BYOB Shopping

September 1st, 2014

Me the “Shot Girl” with dear friend Annette at the 2013 BYOB in Logrono, Spain

I can’t even remember how I stumbled across the web site and learned about the festival. I think it was the result of a crude Google search for “Swiss wines” + “Ohio River Valley.” All I know for sure is that after last year’s BYOB party and my wine-etiquette faux-pas, I wanted to make certain I brought a bottle of WINE this year! You see, living in Cincinnati — so close to Kentucky — several DWCC friends had mentioned in previous years that I should bring a bottle of Kentucky Bourbon to BYOB night. So, last year that’s exactly what I did! I felt a little like a bottle-girl walking up to people and asking if they’d like me to pour them a shot, but long-time, DWCC good friends like Annette Schiller were very excited to sample my Kentucky brew!  However, most people politely responded with a “not right now, maybe later — after I’ve enjoyed some WINE!” Then, there were a very few people who just gave me strange looks that seemed to say, “You DO know this is a WINE event, don’t you?!?”

 TimsRiverWineGlassPhotoSo to redeem my poor performance last year, I thought it would be quite appropriate to locate a wine associated with “Switzerland” County Indiana (not that there’s anything actually “Swiss” about it) to bring to this year’s BYOB event. My Google search landed me on I could not believe such a festival existed! What luck! Furthermore, Vevay, Indiana in Switzerland County located along the Ohio River was founded in 1813 by John James Dufour, Jr. who emigrated from Vevey, Switzerland — which is located less than 10 minutes north of Montreux the site of this year’s DWCC on Lake Geneva! Monsieur Dufour settled and began cultivating grapes and producing wines in his new home. It’s said that Vevay is home to the first commercial winery in the U.S. Facts I CAN verify are that Vevay is the county seat of Switzerland County and had a 2010 population of only 1,683 inhabitants.


Although his smile made me think his shorts might be a bit too tight…he did make me crave a pretzel to go with my Gewürztraminer!


Tucked-away in the hot, back corner of the tent was Winzerwald Winery!

Hot Tent

One big, hot & humid tent filled with a lot of people who like sweet, berry “wines!”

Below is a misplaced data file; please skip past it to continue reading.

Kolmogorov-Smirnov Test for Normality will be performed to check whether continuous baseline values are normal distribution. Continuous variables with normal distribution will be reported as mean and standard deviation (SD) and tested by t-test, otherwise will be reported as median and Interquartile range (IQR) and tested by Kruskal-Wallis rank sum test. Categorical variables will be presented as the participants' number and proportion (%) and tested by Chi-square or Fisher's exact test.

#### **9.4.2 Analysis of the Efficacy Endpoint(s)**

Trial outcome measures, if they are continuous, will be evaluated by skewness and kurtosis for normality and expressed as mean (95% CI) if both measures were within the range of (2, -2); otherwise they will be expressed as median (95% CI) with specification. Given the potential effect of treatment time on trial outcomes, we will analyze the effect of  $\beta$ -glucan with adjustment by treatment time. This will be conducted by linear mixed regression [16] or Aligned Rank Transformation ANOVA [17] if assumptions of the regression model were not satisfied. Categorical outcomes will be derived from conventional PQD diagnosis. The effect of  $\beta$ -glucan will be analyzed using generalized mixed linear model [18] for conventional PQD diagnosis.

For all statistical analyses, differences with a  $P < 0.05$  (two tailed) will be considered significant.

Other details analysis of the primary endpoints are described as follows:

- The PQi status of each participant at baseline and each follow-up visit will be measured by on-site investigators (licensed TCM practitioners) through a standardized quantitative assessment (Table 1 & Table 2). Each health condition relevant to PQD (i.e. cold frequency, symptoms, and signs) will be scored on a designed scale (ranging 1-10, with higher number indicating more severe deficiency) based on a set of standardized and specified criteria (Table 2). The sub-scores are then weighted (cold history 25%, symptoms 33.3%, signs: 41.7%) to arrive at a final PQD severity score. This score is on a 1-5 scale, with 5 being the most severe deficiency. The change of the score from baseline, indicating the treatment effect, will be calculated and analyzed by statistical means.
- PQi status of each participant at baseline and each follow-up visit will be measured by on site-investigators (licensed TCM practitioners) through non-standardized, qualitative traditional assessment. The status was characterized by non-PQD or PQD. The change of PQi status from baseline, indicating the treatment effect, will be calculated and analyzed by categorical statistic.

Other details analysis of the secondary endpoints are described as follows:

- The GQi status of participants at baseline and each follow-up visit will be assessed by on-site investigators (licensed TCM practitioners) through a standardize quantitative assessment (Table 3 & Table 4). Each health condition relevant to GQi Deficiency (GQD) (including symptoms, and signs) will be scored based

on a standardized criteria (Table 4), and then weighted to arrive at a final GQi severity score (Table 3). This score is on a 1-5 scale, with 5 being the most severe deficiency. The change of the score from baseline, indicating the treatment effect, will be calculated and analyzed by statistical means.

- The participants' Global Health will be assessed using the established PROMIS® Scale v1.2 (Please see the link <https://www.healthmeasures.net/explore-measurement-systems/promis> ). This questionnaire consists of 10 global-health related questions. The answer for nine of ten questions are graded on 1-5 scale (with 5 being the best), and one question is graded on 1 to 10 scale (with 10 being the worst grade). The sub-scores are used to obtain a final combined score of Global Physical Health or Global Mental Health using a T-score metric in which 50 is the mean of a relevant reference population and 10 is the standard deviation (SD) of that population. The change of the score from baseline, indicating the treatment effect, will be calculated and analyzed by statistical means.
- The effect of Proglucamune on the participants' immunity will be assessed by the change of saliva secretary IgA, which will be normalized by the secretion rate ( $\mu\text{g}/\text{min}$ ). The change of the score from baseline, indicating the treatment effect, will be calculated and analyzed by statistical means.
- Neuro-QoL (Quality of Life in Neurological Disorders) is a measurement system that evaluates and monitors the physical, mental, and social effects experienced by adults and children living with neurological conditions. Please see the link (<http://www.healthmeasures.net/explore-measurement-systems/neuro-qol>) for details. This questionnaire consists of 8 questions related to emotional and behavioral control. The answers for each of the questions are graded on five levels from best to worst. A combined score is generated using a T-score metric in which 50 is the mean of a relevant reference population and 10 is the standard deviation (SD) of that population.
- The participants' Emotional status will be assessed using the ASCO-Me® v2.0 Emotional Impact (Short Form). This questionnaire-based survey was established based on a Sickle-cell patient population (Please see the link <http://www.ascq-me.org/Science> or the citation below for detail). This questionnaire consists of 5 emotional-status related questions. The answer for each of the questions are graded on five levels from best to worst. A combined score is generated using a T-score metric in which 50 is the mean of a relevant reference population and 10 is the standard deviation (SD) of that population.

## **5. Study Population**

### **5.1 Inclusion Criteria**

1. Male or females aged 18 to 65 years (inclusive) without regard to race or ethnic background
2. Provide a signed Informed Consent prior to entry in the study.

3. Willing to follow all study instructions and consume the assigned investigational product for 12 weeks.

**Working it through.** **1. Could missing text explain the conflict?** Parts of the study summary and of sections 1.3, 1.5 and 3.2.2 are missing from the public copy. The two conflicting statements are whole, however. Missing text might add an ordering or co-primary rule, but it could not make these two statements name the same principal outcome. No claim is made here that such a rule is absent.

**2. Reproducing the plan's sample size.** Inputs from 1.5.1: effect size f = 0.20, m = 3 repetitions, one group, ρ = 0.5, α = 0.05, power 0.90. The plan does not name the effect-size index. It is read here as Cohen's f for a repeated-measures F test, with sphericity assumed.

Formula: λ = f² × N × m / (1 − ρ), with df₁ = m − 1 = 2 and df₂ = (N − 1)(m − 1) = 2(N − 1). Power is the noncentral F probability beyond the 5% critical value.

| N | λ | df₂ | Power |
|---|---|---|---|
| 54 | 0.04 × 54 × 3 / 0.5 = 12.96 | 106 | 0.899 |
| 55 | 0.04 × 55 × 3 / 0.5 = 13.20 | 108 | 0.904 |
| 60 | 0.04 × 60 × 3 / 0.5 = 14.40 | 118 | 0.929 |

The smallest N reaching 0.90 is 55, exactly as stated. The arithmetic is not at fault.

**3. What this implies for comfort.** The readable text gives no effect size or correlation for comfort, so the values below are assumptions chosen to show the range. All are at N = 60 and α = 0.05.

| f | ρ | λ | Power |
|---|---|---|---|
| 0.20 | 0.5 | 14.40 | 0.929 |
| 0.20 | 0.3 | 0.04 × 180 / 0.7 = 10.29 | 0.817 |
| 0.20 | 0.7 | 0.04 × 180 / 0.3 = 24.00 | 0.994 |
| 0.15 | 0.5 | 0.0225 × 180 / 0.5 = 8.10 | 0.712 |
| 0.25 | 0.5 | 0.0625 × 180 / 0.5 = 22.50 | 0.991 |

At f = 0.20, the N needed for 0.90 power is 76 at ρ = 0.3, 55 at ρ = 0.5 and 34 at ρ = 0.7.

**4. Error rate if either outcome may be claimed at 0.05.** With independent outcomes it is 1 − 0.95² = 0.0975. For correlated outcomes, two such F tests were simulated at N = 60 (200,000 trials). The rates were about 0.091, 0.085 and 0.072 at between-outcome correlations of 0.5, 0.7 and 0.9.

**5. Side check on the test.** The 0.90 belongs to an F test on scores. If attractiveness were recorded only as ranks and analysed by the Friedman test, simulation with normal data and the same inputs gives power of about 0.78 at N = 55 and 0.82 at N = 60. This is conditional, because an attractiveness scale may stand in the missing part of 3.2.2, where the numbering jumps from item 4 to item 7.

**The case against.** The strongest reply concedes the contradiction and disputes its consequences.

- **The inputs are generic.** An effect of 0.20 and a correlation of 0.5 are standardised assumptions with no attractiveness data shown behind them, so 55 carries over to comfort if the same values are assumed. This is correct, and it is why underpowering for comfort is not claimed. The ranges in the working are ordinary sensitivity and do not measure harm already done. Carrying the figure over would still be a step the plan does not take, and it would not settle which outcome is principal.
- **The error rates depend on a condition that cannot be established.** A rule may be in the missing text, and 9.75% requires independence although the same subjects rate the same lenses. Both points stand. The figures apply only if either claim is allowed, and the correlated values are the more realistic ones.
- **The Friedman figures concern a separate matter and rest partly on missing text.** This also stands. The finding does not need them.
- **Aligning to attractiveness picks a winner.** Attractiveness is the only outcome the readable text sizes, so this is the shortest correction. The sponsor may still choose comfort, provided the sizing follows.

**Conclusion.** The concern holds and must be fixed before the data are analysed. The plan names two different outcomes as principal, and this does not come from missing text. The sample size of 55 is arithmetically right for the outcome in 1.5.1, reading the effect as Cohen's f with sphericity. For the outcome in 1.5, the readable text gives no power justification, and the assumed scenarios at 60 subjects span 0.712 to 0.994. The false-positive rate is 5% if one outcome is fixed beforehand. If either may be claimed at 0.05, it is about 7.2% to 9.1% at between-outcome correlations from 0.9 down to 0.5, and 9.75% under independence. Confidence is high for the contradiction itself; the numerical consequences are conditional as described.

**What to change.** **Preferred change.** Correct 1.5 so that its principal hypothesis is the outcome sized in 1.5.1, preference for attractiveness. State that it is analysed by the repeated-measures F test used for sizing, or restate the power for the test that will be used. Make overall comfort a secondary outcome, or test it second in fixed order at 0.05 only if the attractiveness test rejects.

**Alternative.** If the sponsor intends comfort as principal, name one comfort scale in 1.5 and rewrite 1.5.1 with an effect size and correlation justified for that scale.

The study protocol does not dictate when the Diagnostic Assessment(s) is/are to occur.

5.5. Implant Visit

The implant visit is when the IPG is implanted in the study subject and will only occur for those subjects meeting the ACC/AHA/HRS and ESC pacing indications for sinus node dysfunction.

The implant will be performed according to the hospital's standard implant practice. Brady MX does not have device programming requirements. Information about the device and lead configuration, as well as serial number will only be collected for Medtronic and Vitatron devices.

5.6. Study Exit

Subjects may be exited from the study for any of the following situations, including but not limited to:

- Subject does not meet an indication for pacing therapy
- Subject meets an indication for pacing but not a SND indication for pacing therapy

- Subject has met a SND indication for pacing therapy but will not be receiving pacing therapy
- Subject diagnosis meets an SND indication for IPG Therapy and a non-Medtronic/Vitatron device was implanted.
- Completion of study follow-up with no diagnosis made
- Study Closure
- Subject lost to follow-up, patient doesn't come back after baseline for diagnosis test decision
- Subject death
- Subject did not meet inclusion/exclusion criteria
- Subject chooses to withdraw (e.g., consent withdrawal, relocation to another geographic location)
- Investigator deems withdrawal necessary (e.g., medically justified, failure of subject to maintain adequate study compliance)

Winzerwald’s friendly staff.


My “Holy Grail” of the Indiana Swiss Wine Festival!

With this discovery, it became mandatory that Tim and I attend the festival and experience Indiana’s rich “Swiss” heritage to find our BYOB wines! After $5 for parking, $5/each for entry into the festival, and $15/each for entry into the wine pavilion — we were set to taste what southeast Indiana had to offer. In brief, we had to taste a lot of bad (in our opinion) wines before finding Winzerwald Winery’s booth which was located in the far back corner. The nutcracker on the labels and Christmas tree bottle shape which held “holiday-themed” wine “flavors” made me a little trepidatious, but I was determined to leave with my BYOB wine!  ONE bottle — that’s all I needed out of the hundreds available under that hot and humid wine pavilion tent! Actually, one very friendly, fellow-female, festival attendee tried to help by sharing with me that, “the peach wine over there is REALLY good!” I was on a mission! After much diligence, I tasted Winzerwald’s Gewürztraminer and was very nicely surprised.  Its semi-dry floral notes were refreshing and tasty upon impact and left a good lingering aftertaste. Finally! I had found my bottle! Plus, the staff were very friendly — even aiming a floor fan directly at me while I was tasting to help me stay reasonably comfortable. It’s not the greatest Gewürztraminer I’ve ever experienced, but quite respectable and, more importantly, it’s not Bourbon! And, just in case you’re curious, the cost was $16.97.


Relieved and oh-so happy to find my 2014 BYOB! is located about two and a half hours southwest of Cincinnati — about an hour due west of Louisville, Kentucky — in Bristow, Indiana. The winery is positioned in the Indiana Uplands American viticultural area (AVA) in the heart of the The 4,800-square mile AVA was just established in February 2013 and covers all or portions of 19 counties in south-central Indiana. The establishment of this AVA also modifies the boundary of the existing 26,000-square mile “Ohio River Valley” AVA to eliminate any overlap. Winzerwald is one of eight other wineries currently located in this AVA. Winzerwald describes themselves as a Midwest “German-Style Winery.”  PROST!!!

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